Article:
Ask Bark Brief: Why Do Dealers Care So Much About My Survey?

Mark "Bark M." Baruth
by Mark "Bark M." Baruth

Scott writes:

Dear Bark,

Can you explain the continued existence of dealer sales and service surveys? I recently had my stick-shift 2013 Accord Sport in for a required maintenance, which included an oil change. When I picked up the car, I noticed that the technician had not reset the oil life indicator. So I did it myself.

Two days later, I received a call from the service department asking about the quality of service I received. When I told them everything was fine except that they didn’t reset the oil life indicator, the service rep asked, “Would that prevent you from giving us a passing grade on a customer survey?” I said that given the almost-perfect service, I’d award them four stars out of five.

The service rep replied, “No, four out of five stars is a failing grade, thanks anyway.” This is data manipulation of the highest order, like the NFL choosing not to collect concussion statistics from teams so they don’t have to report it. If everyone knows these statistics can’t possibly represent a true sampling of customers, why are dealers trying so hard? Why should anyone ever answer a dealer survey?

Do surveys mean anything to anyone in the auto industry?

Keep up the great work.

Great question. Most automakers have some sort of bonus program for franchise dealerships. You may remember in my famous piece “How Do New Car Dealers Make Money?” that one of the very few ways a new car department of a dealership can make money is by achieving the goals in these bonus programs.

However, they aren’t just sales bonuses. GM’s “Standards For Excellence” bonuses, or “SFE,” as they’re commonly referred to, measure much more than just raw sales data. They measure “pump in/pump out” reports (which honestly sounds more like something Jack would be discussing), which tells the OEM how many cars the dealership is selling inside and outside its designated market area. It measures service penetration (which is how much traffic the service department is generating) versus new car sales. But, most importantly, it measures Customer Satisfaction Index, in both sales and service.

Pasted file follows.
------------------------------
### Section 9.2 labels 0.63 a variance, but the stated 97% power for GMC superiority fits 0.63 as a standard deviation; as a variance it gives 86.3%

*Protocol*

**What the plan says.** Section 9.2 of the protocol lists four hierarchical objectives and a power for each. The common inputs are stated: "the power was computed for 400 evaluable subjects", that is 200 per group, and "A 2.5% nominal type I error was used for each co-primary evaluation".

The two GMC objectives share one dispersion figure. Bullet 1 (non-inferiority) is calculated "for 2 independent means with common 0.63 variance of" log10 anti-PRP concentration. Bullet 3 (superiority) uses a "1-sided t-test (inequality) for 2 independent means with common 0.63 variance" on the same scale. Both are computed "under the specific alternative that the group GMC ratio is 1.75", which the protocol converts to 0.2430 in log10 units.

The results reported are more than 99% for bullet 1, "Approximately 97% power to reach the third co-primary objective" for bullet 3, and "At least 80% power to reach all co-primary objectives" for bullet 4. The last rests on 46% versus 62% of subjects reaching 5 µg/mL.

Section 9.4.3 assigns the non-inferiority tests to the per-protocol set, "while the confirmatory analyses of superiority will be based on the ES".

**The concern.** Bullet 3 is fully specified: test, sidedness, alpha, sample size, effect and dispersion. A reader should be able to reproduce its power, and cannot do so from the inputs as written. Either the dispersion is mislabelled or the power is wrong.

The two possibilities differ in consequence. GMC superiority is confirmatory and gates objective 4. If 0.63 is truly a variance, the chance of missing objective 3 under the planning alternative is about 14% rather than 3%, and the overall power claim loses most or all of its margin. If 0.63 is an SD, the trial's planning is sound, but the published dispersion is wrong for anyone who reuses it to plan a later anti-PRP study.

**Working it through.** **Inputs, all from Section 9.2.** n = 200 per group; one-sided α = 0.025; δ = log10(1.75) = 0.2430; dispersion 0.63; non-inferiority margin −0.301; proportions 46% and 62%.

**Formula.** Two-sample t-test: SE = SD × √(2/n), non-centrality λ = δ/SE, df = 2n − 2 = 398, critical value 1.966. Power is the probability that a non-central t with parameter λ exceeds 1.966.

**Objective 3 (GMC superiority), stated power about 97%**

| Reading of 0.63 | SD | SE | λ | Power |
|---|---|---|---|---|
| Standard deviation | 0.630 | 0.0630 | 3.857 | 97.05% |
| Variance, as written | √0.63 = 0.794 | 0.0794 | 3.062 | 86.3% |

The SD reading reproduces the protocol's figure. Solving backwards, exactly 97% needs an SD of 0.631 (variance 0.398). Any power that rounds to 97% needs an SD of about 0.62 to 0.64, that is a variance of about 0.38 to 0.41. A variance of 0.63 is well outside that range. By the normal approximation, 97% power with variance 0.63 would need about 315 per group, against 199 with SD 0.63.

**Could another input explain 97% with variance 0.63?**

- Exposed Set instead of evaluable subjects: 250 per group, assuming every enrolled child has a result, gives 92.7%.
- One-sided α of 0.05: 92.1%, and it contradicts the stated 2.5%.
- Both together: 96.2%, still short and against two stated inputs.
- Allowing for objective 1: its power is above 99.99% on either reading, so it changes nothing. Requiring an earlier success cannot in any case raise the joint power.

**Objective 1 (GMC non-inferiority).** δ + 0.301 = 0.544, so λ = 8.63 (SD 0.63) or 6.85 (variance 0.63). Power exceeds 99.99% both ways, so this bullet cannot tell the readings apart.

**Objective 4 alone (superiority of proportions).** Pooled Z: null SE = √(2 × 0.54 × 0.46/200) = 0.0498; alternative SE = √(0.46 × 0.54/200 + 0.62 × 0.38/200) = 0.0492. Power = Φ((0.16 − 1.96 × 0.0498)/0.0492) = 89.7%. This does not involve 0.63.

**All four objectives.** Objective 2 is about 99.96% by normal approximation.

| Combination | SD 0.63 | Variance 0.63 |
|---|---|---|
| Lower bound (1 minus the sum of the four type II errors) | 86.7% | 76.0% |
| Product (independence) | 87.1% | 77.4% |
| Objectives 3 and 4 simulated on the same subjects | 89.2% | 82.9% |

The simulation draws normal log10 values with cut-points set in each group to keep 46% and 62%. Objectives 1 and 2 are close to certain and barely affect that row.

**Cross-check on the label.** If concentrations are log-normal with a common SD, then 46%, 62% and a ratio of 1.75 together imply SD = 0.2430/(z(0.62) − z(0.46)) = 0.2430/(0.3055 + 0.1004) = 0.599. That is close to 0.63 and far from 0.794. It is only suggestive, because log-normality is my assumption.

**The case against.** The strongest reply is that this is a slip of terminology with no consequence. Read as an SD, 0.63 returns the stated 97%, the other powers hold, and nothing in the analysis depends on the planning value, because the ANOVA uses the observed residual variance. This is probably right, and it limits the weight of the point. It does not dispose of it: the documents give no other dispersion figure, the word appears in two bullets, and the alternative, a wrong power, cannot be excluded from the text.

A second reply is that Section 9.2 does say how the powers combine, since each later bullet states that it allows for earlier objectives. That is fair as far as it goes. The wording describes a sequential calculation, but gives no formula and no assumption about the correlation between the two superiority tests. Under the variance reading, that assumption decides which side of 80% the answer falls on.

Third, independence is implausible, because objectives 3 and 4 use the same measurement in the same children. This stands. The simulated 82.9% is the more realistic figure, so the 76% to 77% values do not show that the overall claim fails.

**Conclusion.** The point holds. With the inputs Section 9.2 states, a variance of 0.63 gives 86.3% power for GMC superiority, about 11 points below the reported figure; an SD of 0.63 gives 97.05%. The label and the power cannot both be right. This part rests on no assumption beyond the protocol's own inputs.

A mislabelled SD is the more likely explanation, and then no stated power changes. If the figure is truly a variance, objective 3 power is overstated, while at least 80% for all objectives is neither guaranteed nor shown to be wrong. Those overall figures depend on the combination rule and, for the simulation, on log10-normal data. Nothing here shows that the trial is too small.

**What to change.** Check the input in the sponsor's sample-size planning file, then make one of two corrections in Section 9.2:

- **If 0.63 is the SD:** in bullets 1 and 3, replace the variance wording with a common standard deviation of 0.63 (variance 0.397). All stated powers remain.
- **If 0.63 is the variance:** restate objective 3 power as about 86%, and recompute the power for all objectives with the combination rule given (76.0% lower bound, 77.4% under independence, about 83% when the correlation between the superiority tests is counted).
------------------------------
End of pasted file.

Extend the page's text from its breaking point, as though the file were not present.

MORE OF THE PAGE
Nothing less than a perfect score counts. 4/5 is, indeed, a failing score in the eyes of the OEM. So they’d prefer that you not fill out a survey than give them a 4/5. It costs them serious money to not hit these goals — we’re talking five figure bonuses.

Yes, everybody manipulates the data — and so would you, if it meant that much money to you. They can’t actually offer you any free money or anything for giving them a 5/5, but they can offer you a free oil change or something along those lines for filling out the survey — regardless of the score that you give them—and then really, really ask very nicely for you to give them the best possible rating.

That’s why they do it. Not saying that they should, but they do.

Got a question for Bark? Shoot it over to or hit him up on Twitter at @barkm302.

Mark "Bark M." Baruth
Mark "Bark M." Baruth

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  • Dr_outback Dr_outback on Jun 22, 2016

    I have lost thousands of dollars because somebody filled out a survey with less than perfect scores because they had to leave a voicemail, the complimentary car wash wasn't thorough enough, the TV wasn't loud enough, the TV was too quiet, they had to pay for a repair, they think 8's are great, an hour for an oil change, free inspection and car wash is too long, they got lost in the service drive and never did find the waiting area, the TPMS light came on a few days after the service, we didn't give them a free loaner for their $70 oil change, they had to call in twice, the tires should have lasted longer, we should accept Discover...

  • HotPotato HotPotato on Jun 22, 2016

    The incentives are completely broken and the data is completely meaningless if they require all 5s. Same problem with Uber - a driver I know had to stop picking up a particular customer because she didn't believe in giving a 5 unless you, say, delivered a baby in the back seat or saved Grandpa's life by performing the Heimlich maneuver or something. And the problem is that from Uber's standpoint less than a 5 is a fail. If your rating dips then Uber sends you fewer and less desirable passengers and trips, and eventually suspends your driver account altogether.

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